Tax Lien Certificates and Tax Foreclosed Real Estate - FAQ
1. What is a tax line certificate?
A Tax Lien Certificate is a first position lien on real estate due to delinquent property taxes. Once property taxes on a property are one year delinquent, the county government is going to offer a tax lien certificate on the property. Tax lien certificates pay fixed rates of returns of 8% to 36% interest per year depending on which county you’re investing in. The price of the tax lien certificate is the amount of one years back taxes and penalties, and therefore can range in price from under $100, to hundreds of thousands of dollars.
The tax lien certificate investment is secured by the property, similar to a mortgage, except by law, a tax lien certificate takes priority over a mortgage. Because property taxes are a small fraction of the value of the property (less than 2%), the tax lien certificate investment is typically secured by property on at least a 50 to 1 basis. To put this in perspective, banks only secure your deposits dollar for dollar or 1 to 1.
2. Do all states offer tax lien certificates?
No. About half the states in the United States offer Tax Lien Certificates, and the other half offer Tax Deeds. Both systems offer very lucrative investment opportunities for the informed investor. Both are means of collecting delinquent property taxes, putting properties back on the tax roll, and generating revenue to the county for schools, police departments, roads, hospitals, fire departments, and libraries.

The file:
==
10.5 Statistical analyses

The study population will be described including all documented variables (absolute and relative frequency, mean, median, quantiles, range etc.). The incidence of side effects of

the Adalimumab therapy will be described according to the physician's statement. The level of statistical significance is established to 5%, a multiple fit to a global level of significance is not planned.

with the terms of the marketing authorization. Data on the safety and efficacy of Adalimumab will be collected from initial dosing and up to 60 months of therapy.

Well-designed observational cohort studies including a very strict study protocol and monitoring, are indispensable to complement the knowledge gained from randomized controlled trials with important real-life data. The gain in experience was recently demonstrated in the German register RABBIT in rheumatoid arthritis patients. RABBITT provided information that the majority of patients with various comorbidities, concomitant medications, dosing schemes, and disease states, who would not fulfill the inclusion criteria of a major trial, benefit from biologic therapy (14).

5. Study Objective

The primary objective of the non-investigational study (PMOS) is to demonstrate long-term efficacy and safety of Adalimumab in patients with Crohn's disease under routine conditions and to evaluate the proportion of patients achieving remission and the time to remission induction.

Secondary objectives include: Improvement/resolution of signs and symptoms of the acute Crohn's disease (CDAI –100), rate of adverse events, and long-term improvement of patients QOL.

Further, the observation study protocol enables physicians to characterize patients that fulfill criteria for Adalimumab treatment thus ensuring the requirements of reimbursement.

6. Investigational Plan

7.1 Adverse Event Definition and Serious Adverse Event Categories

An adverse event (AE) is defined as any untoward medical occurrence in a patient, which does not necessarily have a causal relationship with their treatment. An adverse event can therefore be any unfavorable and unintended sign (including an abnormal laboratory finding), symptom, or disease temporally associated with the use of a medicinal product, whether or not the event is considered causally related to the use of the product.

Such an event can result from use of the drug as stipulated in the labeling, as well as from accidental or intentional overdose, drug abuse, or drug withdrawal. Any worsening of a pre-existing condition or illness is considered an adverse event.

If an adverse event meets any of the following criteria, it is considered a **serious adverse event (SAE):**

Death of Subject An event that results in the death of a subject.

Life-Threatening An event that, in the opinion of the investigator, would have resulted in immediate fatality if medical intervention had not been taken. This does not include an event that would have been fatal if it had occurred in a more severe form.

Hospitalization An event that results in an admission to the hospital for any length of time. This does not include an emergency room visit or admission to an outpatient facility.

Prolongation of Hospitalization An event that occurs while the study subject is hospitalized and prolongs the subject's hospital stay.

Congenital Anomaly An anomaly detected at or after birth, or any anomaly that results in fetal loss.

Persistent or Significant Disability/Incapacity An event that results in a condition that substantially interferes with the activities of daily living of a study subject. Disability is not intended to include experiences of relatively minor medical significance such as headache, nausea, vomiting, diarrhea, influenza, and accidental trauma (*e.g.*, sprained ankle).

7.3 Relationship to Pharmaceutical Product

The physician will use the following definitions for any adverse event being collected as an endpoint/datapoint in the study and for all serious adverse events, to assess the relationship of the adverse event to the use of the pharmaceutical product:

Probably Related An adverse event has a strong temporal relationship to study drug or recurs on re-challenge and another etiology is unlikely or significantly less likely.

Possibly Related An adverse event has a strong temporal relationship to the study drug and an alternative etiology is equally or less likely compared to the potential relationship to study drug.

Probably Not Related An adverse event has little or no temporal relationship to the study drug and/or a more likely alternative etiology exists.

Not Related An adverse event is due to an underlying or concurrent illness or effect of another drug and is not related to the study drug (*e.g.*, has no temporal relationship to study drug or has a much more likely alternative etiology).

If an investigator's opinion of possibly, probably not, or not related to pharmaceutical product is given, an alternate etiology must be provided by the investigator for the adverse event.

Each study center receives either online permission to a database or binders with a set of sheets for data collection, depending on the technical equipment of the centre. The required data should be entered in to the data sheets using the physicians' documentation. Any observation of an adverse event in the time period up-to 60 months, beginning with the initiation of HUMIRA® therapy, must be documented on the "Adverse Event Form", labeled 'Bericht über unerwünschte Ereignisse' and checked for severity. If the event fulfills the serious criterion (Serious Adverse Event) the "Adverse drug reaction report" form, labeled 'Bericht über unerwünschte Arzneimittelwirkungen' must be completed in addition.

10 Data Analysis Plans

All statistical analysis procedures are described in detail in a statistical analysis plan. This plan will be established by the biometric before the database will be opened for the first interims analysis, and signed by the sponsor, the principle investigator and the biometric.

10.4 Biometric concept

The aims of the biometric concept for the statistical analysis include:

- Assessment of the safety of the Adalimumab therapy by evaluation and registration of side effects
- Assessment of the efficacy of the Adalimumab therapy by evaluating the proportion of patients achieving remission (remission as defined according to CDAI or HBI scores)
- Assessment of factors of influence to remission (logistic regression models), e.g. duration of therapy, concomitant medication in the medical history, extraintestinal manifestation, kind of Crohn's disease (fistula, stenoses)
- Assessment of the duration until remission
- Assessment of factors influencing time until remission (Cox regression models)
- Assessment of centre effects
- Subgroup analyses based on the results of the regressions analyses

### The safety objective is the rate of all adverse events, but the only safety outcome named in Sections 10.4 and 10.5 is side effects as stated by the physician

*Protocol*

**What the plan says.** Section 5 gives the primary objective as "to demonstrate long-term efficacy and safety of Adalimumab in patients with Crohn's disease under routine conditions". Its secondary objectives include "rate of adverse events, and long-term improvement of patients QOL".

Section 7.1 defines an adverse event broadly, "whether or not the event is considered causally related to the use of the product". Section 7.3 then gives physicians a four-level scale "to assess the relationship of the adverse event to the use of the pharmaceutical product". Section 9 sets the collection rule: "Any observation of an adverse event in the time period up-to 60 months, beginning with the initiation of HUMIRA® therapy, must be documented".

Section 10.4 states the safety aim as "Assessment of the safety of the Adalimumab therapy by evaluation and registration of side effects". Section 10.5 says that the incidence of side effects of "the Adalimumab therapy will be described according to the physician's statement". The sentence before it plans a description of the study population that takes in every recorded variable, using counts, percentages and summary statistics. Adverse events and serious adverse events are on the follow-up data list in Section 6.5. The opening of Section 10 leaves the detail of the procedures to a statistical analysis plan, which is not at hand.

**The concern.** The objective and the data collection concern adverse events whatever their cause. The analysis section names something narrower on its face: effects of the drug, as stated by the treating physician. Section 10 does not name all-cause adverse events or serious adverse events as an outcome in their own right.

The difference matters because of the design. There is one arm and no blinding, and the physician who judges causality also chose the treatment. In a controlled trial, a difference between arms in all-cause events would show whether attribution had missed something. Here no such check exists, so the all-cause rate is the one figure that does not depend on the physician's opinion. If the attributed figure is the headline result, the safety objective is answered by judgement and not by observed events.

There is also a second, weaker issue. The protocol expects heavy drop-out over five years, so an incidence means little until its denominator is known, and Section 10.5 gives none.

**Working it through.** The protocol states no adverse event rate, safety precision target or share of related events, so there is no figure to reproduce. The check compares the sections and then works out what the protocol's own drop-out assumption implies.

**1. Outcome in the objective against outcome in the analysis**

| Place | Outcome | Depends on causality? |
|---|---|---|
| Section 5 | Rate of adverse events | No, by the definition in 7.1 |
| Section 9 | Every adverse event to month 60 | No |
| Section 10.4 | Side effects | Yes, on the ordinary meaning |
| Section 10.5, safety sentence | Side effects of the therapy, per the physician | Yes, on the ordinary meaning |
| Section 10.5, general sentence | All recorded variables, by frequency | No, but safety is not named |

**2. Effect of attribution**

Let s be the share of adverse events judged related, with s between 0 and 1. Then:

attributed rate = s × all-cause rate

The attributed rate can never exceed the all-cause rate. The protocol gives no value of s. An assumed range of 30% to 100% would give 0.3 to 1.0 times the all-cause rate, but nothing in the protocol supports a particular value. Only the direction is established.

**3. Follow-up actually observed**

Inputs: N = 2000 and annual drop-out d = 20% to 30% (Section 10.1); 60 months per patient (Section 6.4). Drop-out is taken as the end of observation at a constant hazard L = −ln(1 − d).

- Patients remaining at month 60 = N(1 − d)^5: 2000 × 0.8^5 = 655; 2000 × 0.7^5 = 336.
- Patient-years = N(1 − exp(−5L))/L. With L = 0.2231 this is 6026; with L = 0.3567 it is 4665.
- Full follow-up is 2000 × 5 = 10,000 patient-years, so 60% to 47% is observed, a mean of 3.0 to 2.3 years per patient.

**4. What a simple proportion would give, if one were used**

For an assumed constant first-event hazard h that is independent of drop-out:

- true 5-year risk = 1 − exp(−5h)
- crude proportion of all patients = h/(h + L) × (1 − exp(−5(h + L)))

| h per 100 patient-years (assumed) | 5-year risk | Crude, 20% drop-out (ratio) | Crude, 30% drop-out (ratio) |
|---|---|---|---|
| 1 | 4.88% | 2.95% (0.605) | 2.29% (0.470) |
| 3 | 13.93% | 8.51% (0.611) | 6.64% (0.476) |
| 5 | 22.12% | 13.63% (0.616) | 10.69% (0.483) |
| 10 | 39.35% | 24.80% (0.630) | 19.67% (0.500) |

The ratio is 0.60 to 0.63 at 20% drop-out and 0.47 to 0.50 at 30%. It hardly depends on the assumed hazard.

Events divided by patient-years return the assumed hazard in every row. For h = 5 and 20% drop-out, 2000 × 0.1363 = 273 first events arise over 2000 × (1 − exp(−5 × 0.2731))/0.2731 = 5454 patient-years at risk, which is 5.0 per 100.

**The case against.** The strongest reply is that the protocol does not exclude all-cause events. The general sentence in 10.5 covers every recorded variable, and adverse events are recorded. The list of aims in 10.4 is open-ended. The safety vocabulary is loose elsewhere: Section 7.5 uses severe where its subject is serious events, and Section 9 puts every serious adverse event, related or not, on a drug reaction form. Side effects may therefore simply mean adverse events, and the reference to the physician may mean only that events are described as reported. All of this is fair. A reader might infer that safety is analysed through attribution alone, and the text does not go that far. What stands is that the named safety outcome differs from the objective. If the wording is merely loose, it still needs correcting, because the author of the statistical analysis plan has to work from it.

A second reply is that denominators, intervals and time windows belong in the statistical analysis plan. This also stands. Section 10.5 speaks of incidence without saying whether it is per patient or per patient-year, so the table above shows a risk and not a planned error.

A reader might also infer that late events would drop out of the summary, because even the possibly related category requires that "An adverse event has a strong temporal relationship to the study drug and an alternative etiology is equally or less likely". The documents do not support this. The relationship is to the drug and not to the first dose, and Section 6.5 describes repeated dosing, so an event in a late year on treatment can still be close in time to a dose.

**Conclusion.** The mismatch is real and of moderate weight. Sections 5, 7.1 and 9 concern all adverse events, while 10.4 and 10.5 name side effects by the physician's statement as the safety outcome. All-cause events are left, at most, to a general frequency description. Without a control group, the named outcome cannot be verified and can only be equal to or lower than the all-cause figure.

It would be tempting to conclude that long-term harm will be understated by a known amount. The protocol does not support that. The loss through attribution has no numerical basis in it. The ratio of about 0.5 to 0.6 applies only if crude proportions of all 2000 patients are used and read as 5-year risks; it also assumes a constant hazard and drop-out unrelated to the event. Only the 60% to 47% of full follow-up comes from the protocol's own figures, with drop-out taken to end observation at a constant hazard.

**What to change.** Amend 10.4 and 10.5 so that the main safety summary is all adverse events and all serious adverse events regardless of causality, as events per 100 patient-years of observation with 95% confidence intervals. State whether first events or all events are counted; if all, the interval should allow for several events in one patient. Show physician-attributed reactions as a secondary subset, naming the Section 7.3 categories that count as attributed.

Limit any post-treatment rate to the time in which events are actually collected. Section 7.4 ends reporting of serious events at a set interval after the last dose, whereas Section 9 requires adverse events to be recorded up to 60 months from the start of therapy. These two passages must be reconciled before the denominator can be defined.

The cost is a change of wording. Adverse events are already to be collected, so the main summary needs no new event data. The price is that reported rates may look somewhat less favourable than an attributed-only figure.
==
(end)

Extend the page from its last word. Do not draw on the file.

3. How does the tax lien process work?
Once property taxes are one-year delinquent on a property, the county government is going to hold a sale and offer tax lien certificates for sale on all of the delinquent properties. As investors, we can attend these sales and acquire tax lien certificates that pay you 8% to 36% interest per year depending on which county we’re investing in. Again, you don’t have to go to auctions to acquire tax lien certificates; it’s simply the way the process begins.
When you acquire a tax lien certificate, by law, you are now the first position lien holder of record. In essence what you did was pay the delinquent tax bill, and in return you received a Tax Lien Certificate. When the delinquent property taxes are paid, you receive all of your original investment back, plus the guaranteed high interest rate (16% or 18% or 36%).
Each state has a redemption period, or grace period in which the delinquent property taxes must be paid. Redemption period’s range from 6 months to 3 years depending on which county you’re investing in.
If the delinquent property taxes are not paid within the redemption period, then the property will be taken through a judicial process (property tax foreclosure), and once this process is complete, the tax lien certificate investor will receive the deed to the property free and clear with no mortgage.
Property tax law clearly states that once this process is complete, "tax foreclosure will result in the loss of ownership of the property and all rights of all interested parties…" which gives you a free and clear deed to the property.